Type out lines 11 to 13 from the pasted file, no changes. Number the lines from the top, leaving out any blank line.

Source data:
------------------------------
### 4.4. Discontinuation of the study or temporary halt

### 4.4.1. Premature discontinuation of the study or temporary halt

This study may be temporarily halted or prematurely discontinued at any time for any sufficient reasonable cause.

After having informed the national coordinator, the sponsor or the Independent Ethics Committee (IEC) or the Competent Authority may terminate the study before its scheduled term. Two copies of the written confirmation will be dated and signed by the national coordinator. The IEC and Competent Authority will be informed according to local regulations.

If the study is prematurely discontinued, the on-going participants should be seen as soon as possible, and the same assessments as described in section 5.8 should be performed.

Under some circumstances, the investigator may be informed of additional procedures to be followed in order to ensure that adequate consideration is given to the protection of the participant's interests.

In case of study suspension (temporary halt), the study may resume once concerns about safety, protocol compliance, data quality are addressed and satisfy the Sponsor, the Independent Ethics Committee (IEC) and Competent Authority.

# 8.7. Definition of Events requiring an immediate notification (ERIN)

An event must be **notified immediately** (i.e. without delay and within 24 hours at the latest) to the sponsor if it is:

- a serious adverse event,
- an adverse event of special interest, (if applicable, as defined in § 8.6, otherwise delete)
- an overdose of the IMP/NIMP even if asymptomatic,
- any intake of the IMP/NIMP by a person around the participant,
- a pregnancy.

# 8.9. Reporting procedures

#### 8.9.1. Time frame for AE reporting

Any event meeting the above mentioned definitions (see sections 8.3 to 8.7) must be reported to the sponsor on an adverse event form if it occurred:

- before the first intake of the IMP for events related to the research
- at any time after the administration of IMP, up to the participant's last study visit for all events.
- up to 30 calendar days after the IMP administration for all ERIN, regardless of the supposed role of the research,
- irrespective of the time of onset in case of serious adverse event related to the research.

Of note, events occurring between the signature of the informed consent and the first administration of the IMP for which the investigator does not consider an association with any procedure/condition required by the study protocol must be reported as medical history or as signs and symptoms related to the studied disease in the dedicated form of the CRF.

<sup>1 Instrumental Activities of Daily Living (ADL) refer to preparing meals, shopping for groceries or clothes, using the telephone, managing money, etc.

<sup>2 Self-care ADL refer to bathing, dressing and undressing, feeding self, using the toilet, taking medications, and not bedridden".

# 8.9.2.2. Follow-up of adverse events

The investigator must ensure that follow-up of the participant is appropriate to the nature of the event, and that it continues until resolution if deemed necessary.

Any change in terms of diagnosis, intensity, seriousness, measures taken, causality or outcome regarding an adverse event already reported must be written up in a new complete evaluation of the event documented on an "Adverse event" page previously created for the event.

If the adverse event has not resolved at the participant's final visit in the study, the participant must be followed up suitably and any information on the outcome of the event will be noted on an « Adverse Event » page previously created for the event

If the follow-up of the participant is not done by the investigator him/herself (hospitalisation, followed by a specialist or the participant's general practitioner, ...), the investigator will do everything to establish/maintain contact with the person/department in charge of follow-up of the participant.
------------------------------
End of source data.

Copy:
- an adverse event of special interest, (if applicable, as defined in § 8.6, otherwise delete)
- an overdose of the IMP/NIMP even if asymptomatic,
- any intake of the IMP/NIMP by a person around the participant,